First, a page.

I’ve recently read a BBC article about rather interesting research results: apparently, in the world of online work it’s not the charismatic people who are getting promoted nowadays. It’s the ‘working horses’ who do not rely so much on their charm and prefer to get the job done. The author of the article quotes one of the researchers: ‘Virtually, we are less swayed by someone’s personality”.
Naturally, I’m thinking about how this applies to the online classroom. If you tend to be a charismatic teacher, how well has this translated to the online medium? And who are the best teachers now? And, most importantly, how can we become the best teachers? Thinking…
If you’re looking for a serious game for your Business English or workplace skills learners, you might want to check this oldie but goldie: Business Mazes by Joni Farthing (published in 1982, but a few examples have been converted to html and read quite well). You don’t have to be a fan of ‘choose-your-adventure’ stories to enjoy them: the participants are easy to identify with, the dilemmas are more or less easy to resolve but require some discussion. They could even inspire some of the students to write a few mazes of their own!
If you like teaching Business English, here’s a wonderful article that can keep your higher-level learners busy and happy. Olga Khazan from The Atlantic writes about corporate buzzwords from a surprisingly balanced perspective (surprisingly because of the headline: ‘Corporate Buzzwords Are How Workers Pretend to Be Adults’). In fact, even though phrases like ‘disruption‘, ‘touch base‘ and ‘growth hacking‘ can be seen as annoying, fake or pretentious, knowing how and when to use them can save you time in the workplace, help you transition from home to work (like a business suit you put on in the morning), and generally make you feel part of the in-group.
As for English language learners, the usefulness of corporate speak is even greater – you need to learn it before you can ditch it, right?
I was reading the PBS Research Digest this morning and found this account of research done by the University of California: apparently, random acts of kindness in the workplace encourage the recipients to ‘pay it forward’ and result in ten times more prosocial actions within a month. While the application of this effect in the workplace is obvious: let’s just be kinder to each other on purpose, I was wondering if the same idea could be used in the language classroom. For example, students can be assigned a random buddy that they need to help in secret, or they need to observe their ‘buddy’ more closely and write down the best language they have used in the lesson… I haven’t experimented with it myself, but it sounds very promising!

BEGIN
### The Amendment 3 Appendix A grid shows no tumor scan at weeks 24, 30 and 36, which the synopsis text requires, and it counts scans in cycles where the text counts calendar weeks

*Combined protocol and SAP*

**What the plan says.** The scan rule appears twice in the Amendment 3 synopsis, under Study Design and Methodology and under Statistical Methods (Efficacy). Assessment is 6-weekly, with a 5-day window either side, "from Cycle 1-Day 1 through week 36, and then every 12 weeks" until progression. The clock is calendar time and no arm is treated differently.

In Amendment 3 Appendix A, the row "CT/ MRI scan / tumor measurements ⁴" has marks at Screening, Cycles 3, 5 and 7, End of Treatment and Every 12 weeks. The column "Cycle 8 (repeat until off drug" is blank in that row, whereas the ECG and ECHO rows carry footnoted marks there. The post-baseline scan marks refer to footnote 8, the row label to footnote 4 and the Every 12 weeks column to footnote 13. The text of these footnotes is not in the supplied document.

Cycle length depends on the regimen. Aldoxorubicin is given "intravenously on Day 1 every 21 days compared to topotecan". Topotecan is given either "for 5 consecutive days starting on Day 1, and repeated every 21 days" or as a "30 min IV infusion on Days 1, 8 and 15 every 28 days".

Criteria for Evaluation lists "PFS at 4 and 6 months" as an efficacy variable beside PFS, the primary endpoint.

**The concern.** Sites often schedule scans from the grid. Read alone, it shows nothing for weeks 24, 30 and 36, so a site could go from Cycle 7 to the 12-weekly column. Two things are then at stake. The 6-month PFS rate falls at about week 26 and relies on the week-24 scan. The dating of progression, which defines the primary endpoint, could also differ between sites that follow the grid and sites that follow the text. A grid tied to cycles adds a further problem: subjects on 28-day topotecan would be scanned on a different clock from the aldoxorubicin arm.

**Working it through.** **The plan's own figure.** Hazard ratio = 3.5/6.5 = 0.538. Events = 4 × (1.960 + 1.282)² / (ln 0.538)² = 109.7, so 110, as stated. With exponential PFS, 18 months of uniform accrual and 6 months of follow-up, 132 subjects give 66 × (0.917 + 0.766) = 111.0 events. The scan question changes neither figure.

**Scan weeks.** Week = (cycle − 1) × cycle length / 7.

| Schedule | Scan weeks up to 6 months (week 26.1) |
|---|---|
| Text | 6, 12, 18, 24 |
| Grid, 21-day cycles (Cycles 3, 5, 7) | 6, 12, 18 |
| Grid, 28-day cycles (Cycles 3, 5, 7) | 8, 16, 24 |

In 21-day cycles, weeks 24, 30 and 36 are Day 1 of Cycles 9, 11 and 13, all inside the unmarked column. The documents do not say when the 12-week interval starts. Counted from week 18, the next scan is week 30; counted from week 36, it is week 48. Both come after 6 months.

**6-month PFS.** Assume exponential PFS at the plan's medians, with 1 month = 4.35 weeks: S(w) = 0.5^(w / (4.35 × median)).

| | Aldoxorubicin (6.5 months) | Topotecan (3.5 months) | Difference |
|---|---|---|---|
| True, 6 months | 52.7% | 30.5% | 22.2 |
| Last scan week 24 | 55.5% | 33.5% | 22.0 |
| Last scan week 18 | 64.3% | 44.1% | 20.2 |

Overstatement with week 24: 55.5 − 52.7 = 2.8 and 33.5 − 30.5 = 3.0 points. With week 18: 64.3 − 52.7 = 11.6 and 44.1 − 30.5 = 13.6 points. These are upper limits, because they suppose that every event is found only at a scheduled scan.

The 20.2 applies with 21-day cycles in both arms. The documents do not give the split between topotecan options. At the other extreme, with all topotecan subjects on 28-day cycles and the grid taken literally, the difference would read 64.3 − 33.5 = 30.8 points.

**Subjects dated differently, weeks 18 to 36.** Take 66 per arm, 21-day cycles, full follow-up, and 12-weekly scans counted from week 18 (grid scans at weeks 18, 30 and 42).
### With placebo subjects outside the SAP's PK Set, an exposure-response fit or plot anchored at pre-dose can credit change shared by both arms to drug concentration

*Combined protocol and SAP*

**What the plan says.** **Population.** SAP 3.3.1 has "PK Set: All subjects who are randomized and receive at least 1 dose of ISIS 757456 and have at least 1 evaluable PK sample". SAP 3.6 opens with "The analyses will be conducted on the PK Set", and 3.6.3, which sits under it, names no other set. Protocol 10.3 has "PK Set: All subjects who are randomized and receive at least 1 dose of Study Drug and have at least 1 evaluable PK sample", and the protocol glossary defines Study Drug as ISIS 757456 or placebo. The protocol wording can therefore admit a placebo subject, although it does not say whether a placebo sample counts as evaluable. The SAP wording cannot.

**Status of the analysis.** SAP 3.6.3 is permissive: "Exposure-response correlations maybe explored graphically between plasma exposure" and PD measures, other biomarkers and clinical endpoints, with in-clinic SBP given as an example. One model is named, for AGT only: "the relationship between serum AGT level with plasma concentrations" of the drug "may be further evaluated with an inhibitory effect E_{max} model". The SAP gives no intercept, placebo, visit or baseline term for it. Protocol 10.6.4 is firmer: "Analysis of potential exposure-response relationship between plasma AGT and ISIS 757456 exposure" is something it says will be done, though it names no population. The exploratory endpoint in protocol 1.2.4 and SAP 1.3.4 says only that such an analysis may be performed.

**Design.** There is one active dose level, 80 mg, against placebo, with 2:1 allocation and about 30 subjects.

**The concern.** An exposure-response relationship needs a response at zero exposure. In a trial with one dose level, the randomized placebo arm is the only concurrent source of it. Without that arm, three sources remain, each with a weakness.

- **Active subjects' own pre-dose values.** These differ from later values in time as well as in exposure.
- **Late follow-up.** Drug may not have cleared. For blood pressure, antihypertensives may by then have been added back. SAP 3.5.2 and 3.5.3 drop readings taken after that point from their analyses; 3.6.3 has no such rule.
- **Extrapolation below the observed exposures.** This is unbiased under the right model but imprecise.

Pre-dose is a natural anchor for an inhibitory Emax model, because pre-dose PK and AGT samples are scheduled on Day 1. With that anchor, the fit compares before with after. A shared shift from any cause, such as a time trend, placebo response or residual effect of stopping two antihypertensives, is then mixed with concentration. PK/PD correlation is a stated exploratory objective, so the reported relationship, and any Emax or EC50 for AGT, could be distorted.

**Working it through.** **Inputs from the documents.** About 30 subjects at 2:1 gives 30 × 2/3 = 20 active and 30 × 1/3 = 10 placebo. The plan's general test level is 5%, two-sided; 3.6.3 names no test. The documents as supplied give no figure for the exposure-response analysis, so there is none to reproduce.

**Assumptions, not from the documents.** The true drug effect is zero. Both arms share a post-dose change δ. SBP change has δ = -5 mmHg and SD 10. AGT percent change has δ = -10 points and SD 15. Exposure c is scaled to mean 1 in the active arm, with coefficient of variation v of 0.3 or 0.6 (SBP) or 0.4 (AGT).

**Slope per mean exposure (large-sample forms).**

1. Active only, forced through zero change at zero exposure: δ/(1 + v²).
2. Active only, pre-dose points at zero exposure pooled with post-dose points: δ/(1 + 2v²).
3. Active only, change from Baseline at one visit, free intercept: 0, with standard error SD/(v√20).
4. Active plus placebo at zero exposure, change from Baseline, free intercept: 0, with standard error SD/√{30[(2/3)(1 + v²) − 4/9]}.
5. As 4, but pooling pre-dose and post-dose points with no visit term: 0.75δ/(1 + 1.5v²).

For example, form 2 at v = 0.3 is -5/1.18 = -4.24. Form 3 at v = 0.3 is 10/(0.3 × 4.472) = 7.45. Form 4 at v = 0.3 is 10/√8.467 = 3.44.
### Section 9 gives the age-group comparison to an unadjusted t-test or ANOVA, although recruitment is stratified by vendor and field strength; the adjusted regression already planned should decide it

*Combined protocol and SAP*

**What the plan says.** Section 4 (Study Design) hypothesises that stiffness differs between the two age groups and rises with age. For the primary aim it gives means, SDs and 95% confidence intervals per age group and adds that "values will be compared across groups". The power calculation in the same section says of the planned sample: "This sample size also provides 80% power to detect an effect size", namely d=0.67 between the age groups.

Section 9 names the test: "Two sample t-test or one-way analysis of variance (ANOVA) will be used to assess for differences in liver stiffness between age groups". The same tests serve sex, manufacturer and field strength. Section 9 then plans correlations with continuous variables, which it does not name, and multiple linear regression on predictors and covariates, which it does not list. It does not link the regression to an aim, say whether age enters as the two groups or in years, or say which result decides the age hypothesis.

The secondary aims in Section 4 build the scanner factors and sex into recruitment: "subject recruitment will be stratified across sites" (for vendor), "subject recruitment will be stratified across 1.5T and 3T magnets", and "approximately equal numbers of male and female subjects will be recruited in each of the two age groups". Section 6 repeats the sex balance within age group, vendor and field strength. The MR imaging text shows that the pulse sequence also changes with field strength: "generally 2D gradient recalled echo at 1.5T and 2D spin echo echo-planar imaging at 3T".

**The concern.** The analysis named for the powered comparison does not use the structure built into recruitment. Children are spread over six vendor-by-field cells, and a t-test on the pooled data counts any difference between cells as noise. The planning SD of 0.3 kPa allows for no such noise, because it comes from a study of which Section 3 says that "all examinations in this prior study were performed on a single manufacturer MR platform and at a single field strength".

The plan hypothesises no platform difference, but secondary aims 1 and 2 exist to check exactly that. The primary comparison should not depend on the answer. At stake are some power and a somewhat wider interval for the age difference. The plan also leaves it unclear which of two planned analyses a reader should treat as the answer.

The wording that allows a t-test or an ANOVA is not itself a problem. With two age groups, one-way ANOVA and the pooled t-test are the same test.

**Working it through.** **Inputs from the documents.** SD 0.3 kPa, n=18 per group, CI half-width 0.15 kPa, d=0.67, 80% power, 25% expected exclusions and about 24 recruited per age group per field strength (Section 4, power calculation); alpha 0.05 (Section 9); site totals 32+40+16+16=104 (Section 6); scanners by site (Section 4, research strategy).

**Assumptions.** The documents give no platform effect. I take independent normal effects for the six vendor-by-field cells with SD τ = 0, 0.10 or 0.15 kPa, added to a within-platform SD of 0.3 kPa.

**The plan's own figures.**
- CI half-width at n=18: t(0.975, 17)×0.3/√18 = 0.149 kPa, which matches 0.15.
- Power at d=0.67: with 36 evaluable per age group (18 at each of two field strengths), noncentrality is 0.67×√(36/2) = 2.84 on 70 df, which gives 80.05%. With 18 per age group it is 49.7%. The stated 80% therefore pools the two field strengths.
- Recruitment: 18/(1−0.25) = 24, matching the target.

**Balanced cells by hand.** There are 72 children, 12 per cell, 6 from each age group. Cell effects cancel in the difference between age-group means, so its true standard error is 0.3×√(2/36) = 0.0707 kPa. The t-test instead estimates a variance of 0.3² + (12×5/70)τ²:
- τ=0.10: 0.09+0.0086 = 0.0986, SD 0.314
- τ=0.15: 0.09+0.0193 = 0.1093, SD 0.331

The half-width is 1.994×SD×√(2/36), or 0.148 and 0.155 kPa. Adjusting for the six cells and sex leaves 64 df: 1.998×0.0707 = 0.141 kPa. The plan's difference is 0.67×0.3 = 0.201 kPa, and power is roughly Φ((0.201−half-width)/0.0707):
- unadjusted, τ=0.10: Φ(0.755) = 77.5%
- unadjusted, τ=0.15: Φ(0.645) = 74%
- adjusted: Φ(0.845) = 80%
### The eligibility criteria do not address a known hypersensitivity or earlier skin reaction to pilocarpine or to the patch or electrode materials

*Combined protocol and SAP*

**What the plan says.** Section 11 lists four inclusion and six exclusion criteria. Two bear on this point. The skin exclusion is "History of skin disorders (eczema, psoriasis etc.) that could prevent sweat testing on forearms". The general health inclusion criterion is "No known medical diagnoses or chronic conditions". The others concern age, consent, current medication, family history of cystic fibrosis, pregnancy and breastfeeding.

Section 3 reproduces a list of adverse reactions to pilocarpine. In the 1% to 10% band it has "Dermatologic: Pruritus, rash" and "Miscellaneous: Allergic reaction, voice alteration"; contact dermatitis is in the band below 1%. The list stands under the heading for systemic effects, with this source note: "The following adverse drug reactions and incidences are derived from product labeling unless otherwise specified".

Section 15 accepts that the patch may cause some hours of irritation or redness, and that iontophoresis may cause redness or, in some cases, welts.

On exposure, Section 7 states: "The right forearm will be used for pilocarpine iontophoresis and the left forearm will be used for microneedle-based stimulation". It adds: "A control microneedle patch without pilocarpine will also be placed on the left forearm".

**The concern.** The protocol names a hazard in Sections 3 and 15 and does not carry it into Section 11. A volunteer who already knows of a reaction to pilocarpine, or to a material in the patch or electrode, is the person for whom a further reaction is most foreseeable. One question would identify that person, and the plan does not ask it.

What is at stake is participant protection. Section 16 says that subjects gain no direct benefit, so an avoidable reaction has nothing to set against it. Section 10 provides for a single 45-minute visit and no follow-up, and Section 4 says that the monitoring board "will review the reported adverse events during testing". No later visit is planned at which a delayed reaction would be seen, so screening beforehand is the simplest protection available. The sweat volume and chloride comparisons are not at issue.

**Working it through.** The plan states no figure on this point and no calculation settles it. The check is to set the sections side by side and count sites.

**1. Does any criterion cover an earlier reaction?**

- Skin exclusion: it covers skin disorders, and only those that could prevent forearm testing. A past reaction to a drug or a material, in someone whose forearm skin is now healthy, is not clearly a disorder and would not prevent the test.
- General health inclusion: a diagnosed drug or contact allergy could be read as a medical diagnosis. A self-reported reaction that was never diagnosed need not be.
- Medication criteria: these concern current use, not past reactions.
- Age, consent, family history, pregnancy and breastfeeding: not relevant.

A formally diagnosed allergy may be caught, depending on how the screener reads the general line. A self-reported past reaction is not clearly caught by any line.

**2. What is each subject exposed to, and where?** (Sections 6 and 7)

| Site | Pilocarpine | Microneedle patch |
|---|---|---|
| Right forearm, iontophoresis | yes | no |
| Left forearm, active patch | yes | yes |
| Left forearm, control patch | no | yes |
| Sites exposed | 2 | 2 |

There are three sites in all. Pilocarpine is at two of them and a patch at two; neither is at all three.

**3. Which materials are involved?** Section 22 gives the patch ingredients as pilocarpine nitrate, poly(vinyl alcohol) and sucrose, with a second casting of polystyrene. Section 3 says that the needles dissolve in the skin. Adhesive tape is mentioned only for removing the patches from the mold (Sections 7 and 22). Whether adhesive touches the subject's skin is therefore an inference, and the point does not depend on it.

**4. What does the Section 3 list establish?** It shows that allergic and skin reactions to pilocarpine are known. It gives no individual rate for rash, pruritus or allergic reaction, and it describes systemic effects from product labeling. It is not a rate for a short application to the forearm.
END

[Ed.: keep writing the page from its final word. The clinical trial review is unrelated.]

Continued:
I’ve been involved in professional skills training for some time, though I rarely write about it. This week, however, has brought new questions: how do you get learners on board if most of their learning experience has been either with General and Business English, or simply with the hard skills they need in their jobs? This article from Forbes might become part of the answer because it explains the urgency of developing skills for the workplace in our VUCA world, offers interesting statistics, and touches upon the problem of terminology (suggesting that soft skills should be called work/life skills). And the best thing about it is the whole idea of ongoing professional and personal development: “We’ll never be perfect human beings, especially at work/life skills. Instead, we’re works in progress, always learning, adapting and practicing as the external world changes around us”. So, if there is a difficult situation, a big change a work (looking at you, the COVID-19 pivot), we adapt and sign up for a course to adapt even more 🙂